Danielle Black, sixth grade student at Orovada School, said Nevada needed a state soil because when most people think of Nevada they thought first of casinos, nightlife, and deserts.  Every state in the U.S. had selected a state soil and 15 of them have been legislatively established.  She said it was the hope of her class that Orovada soil would be officially designated the state soil so people of Nevada were aware of this precious resource.


Zach Teichert, sixth grade student at Orovada School, had a riddle he told to the committee.  “What do you get when you cross a farm animal with soil.”  The answer was “food.”  The class wanted people around our great state to develop an understanding about farming and soil, which put food on our tables.  When you go to McDonald’s, remember it was wheat for the buns, potatoes for the fries, onions for the toppings, tomato for the ketchup.  Soil was what made the dinner.


Amber Griggs, sixth grade student at Orovada School, gave an explanation of how civilization depended on the quality of soil to grow food and noted areas known for great soils.  If the areas used poor conservation techniques they could do irreversible damage to the soil.  There were some groups today that accused farmers and ranchers of abusing their land.  She said the students at Orovada School thought many farmers and ranchers used the latest technology and scientific information and made better decisions about their soil.


Noelle Whipple, seventh grade student at Orovada School, explained to the committee how farmers eliminated soil erosion.  She also explained types of irrigation, which helped with soil erosion.  The faster water moved across the surface of the soil the more water it held.  She showed slides of farmers working to slow the flow of a creek to protect the streambeds downstream.


April Wilson, sixth grade student at Orovada School, told how farming and ranching benefited wildlife.  She pointed to a “cow pie” and said most people held their nose and thought they were disgusting.  As a result, many people tried to ban cows from public land.  Her class believed cows were “soil-making machines.”  Some mining operations fed cows on tailing piles.  The cows pushed seeds into the ground and the cows laid a thick layer of manure all over the hillside.  One year later the side of the hill where the cows had been fed was covered with green grass.  The manure the cows left behind was also beneficial because it was a fertilizer that rejuvenated the soil.  The chukar thrived and had actually increased more than ten-fold in the last 150 years.  The farm ground had increased the food supply for much of the state’s wildlife.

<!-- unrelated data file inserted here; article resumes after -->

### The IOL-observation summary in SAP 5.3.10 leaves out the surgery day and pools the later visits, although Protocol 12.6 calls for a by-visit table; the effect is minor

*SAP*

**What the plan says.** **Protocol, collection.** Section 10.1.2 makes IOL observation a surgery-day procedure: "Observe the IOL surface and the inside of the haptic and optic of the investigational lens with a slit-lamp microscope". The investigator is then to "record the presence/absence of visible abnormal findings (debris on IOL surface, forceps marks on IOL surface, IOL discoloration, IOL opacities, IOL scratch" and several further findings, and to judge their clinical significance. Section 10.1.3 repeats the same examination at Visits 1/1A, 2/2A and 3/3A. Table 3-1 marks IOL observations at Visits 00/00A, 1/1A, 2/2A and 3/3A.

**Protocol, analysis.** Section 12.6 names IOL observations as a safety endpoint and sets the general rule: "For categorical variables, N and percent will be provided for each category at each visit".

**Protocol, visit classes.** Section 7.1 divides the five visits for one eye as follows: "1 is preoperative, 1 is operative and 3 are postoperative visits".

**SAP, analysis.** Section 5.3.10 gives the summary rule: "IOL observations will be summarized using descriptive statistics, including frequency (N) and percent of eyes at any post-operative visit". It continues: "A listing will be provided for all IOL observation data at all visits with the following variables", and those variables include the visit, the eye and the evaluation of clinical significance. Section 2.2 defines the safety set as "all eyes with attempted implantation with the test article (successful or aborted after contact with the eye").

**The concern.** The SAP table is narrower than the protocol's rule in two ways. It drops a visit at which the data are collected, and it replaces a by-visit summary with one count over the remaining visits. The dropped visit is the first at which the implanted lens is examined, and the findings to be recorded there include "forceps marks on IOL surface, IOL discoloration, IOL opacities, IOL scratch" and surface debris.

Jim Dexter, a sixth grade student at Orovada School, explained Nevada had a huge rural area but the majority of the population lived in urban areas.  Nevada had a higher urban population per capita than any other state in the United States.  Many cities expanded and built on land that was once prime farmland.  Jim said people forgot without farmers and ranchers their cities would not exist.  The class hoped they had demonstrated that farmers and ranchers really did care about the environment.  They were doing everything they could voluntarily to make the world a better place to live.  That was why the class felt this project was so important and why they wanted the committee to know the importance of soil, especially Orovada soil.  The class project received letters of support from around the state.  Jim said, “healthy soil gave us healthy food and as a result we will have healthy people.”


Jacob Anderson, student, Orovada School, showed the committee some Orovada soil they took from the farmers’ fields in Orovada.  A chart displayed the layers of soil and volcanic ash.  He thanked the committee for allowing them to talk about their soil in Orovada.


Assemblywoman Gibbons asked about the consistency of the “cow patties.”  She was given one from their class and had sprayed and shellacked the patties but the shellac kept soaking in and wondered if the same thing happened with the soil. 


Mr. Tigert explained the Orovada soil consisted of 50 percent sand, 20 percent silt, and 11 percent clay.  The consistency was permeable as far as the water levels but the lower levels contained the volcanic ash and that was what slowed down the infiltration and made it more suitable for plant growth.  He saw sagebrush as tall as eight feet in this type of soil.  There were 360,000 acres with this type of soil located in Nevada.


Assemblyman Humke stated he was born and raised on a farm in Iowa, and was not aware of the rich soil in this part of the country that was displayed today.  He was very encouraged.


Assemblywoman Smith thanked the group of students for their fine presentation and for the supportive parents, teachers, and grandparents who came today.


Assemblyman Price echoed Mrs. Smith and praised their presentation and information on “dirt.”